'Twelfth Night' adds oomph

    It was a natural for the Oregon Shakespeare Festival to open the summer season in the outdoor theater with Shakespeare's rollicking "Twelfth Night." After all, "Twelfth Night" was the first production of Angus Bowmer's "Oregon Shakespearean Festival" 75 years ago, in 1935. It was such a crowd-pleaser that Bowmer presented it again in 1936, 1937 and 1938.

    This year's "Twelfth Night" is fast-paced, bright and funny. It certainly turns Bowmer's "safe" play choice on its ear — this is far from a "safe" production of the old chestnut. And that is precisely what makes it so enjoyable.

    Shakespeare's full title is "Twelfth Night: or What You Will" and it was written as a Christmas revel some time around 1600. Shakespeare based it on broad Italian comedy, with the all the classical components of farce — mistaken identity, unrequited love, frantic action and slapstick humor. But "Twelfth Night" goes beyond the parameters of classical "commedia dell'arte." Along with the mix-up of class and manners, "Twelfth Night" has an edgy sexual ambiguity. (And, considering that in Shakespeare's time, female roles were played by young men, the audience would have experienced an even quirkier dimension.)

    As "Twelfth Night" opens, a lovely young noblewoman, Viola (Brooke Parks), survives a shipwreck and is cast ashore on the island of Illyria. Believing that her twin brother Sebastian has drowned and concerned that an unprotected woman is too vulnerable, she dresses in her brother's salvaged clothes and pretends to be a young man, "Cesario." She secures a place as a page at Duke Orsino's court and finds herself falling in love with him.

    Orsino (Kenajuan Bentley) is passionately in love with the Countess Olivia (Miriam A. Laube). She refuses his advances, claiming that she is mourning her dead brother. Orsino enlists the aid of the appealing "Cesario" to plead his case and, to Viola's dismay, Olivia falls in love with her, seeing Viola as an adorable teen age boy. Meanwhile, Orsino finds himself increasingly happier in the company of his young page than pining for Olivia.

    The romantic pairings are played out against the antic subplot of Olivia's drunken uncle, Sir Toby Belch (Michael J. Hume), the maid Maria (Robin Goodrin Nordli), the cook Fabian (Tony DeBruno) and a foolish provincial knight, Sir Andrew Aguecheek (Rex Young). The four conspire to revenge themselves on Olivia's pompous and puritanical steward, Malvolio (Christopher Liam Moore), playing off his fantasies and secret love for Olivia.

    Shakespeare made Olivia's household fool, Feste (Michael Elich), the character that brings all these elements together. He is the bridge between these two worlds, wise and foolish, subtle and broad, an ironic commentator and keen observer. He confronts the rest of the characters with a reality they often refuse to see.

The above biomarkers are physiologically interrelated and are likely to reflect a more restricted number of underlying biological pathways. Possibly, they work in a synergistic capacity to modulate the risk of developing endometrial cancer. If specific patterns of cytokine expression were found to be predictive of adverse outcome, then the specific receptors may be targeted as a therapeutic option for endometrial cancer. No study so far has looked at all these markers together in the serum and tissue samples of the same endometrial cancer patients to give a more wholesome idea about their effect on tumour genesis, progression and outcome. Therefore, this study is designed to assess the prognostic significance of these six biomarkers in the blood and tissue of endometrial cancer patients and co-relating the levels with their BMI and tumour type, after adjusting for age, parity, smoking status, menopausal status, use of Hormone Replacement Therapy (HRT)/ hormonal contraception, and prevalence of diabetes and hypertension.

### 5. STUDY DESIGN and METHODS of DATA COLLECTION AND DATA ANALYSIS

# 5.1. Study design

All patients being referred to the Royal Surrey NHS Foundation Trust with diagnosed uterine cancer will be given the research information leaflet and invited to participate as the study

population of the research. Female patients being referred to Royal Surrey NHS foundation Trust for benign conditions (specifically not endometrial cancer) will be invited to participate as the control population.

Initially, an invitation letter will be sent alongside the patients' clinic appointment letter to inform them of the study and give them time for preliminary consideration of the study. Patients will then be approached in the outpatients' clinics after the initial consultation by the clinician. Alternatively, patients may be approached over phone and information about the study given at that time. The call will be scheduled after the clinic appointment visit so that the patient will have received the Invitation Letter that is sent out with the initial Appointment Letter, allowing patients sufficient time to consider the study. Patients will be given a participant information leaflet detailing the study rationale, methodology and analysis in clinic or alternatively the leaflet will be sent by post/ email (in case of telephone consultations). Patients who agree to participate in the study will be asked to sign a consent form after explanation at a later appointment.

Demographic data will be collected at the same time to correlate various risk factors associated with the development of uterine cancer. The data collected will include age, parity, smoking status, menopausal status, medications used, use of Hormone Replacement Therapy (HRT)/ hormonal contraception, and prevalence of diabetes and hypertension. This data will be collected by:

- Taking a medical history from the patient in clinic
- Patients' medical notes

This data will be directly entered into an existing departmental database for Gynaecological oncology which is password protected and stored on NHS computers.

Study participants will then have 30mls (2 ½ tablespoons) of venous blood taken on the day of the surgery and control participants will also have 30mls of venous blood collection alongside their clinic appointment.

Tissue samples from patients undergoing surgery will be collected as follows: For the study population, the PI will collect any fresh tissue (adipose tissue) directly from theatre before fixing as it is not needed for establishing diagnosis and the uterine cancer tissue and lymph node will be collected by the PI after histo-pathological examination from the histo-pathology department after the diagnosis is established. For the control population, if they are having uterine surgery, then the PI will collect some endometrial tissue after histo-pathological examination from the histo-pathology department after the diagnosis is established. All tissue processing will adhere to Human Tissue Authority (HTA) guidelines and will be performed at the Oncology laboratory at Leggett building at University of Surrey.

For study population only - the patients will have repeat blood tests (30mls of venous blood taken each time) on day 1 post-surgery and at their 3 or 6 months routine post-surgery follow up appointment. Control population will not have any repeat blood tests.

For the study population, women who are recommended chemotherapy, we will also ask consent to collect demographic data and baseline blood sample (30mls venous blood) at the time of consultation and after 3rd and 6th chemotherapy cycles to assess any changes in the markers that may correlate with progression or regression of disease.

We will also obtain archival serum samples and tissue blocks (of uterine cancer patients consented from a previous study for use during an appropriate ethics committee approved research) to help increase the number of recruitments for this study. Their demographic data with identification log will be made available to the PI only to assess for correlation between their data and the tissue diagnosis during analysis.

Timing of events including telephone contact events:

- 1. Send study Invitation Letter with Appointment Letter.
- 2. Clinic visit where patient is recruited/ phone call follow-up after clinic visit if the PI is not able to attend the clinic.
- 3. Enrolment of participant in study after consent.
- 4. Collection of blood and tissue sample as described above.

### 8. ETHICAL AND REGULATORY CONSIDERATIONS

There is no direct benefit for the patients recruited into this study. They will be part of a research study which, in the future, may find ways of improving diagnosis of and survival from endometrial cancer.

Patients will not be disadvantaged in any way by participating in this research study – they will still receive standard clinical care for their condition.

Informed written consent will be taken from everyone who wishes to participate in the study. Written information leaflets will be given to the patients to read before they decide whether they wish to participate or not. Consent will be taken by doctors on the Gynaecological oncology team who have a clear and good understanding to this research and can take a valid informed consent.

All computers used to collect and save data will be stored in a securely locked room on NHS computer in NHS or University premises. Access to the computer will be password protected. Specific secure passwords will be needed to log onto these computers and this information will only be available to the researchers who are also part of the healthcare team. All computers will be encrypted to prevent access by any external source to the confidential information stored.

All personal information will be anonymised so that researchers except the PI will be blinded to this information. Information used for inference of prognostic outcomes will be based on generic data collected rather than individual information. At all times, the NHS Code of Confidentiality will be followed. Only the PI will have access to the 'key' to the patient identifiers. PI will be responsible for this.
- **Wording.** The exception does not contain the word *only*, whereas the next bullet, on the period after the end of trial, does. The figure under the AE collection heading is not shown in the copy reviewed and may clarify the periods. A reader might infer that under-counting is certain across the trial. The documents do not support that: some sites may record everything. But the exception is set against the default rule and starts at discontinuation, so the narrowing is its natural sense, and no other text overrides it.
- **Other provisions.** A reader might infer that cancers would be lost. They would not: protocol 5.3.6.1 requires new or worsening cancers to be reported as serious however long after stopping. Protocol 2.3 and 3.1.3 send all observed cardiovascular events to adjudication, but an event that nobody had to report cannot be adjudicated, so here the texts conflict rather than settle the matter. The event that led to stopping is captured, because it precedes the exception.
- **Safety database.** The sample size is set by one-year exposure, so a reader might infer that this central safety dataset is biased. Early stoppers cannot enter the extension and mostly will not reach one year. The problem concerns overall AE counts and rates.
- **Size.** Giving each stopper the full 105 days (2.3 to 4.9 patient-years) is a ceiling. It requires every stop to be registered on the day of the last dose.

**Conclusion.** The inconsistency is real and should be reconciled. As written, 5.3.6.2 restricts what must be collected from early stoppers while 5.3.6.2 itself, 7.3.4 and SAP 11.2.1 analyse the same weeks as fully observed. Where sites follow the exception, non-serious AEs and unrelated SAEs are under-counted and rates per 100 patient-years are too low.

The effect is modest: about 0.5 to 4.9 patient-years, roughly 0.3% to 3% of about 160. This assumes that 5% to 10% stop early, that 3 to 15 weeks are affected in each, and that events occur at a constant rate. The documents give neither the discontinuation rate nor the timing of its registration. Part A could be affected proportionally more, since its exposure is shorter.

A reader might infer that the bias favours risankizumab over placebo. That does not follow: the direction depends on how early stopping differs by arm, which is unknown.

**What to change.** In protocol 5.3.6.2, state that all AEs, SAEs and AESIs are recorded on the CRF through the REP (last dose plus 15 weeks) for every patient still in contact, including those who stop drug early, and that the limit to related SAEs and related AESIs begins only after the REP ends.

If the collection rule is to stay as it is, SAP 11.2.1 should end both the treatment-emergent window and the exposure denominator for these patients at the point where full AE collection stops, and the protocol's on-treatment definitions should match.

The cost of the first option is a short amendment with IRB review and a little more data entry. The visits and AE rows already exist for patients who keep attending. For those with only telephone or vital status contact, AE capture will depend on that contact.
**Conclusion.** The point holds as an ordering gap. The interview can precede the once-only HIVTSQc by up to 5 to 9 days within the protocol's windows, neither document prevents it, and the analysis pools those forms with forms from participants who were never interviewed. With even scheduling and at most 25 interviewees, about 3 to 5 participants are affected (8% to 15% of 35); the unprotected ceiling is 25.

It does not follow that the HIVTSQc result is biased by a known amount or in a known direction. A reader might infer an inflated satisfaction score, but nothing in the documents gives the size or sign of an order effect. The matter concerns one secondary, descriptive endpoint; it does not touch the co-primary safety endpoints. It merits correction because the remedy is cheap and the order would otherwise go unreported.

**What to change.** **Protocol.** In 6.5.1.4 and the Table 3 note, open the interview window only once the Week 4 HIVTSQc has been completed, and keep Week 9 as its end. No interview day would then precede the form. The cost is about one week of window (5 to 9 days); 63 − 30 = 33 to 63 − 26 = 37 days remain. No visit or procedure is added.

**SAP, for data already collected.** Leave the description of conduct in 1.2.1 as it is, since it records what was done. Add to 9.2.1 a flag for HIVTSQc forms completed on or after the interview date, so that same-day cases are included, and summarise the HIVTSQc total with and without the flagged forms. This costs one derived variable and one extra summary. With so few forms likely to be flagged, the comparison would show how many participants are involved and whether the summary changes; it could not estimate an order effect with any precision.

Director Darko Tresnjak placed this production in the late 18th century on a set that is a verdant lawn and garden, giving it the look of the age's formal pastoral tableaux. His sound track, if you will, is Mozart's "The Marriage of Figaro," with the recurrent theme of the aria "Voi che sapete."

    You don't have to know the plot of the "The Marriage of Figaro" — Mozart's music works just dandy as a counterpoint to the action — but if you are familiar with the cross-dressing, mistaken identities and class warfare of Mozart's delightful opera, there is a sly, mischievous resonance. In "Figaro", "voi che sapete" is sung by a young man, Cherubino, and the translation is roughly "You, ladies, who know what love is, see how tortured I am and whether I am really in love." Not a bad commentary on the plight of Viola, Olivia and even Maria.

    Of course, all ends well when Viola's twin Sebastian (Christian Barillas) turns up, a convenient male stand-in for Olivia's passion. All, that is, except for the reviled, humiliated Malvolio and the sea captain Antonio (Jimonn Cole), who rescued Sebastian, fell in love with him and is now left out of the marriage equation. But, hey, we all can't get what we want.

    Director Tresnjak keeps all of this moving brightly, utilizing broad strokes and double-takes as well as more subtly nuanced character development. He has a delightfully spunky Viola in Brooke Parks and, once again, the gorgeous Miriam A. Laube manages to be sensual and hilarious at the same time. Christopher Liam Moore is a properly ridiculous Malvolio. (I question Tresnjak's choice of placing him in an ornate bird cage, mocked by the entire household, rather than the dark cell the dialogue refers to, but it does make the point that Malvolio is universally detested.) Those ensemble stalwarts, Hume, DeBruno, Young, Elich and Nordli all come through, as do OSF newcomers, Bentley, Barillas and Cole.

    That lush, green set is designed by David Zinn with lighting design by James Cox. The equally lush, colorful costumes are by Linda Cho and Josh Pearson. Composer and sound designer is Paul James Prendergast.

    Roberta Kent is a freelance writer living in Ashland. E-mail her at rbkent@mind.net.

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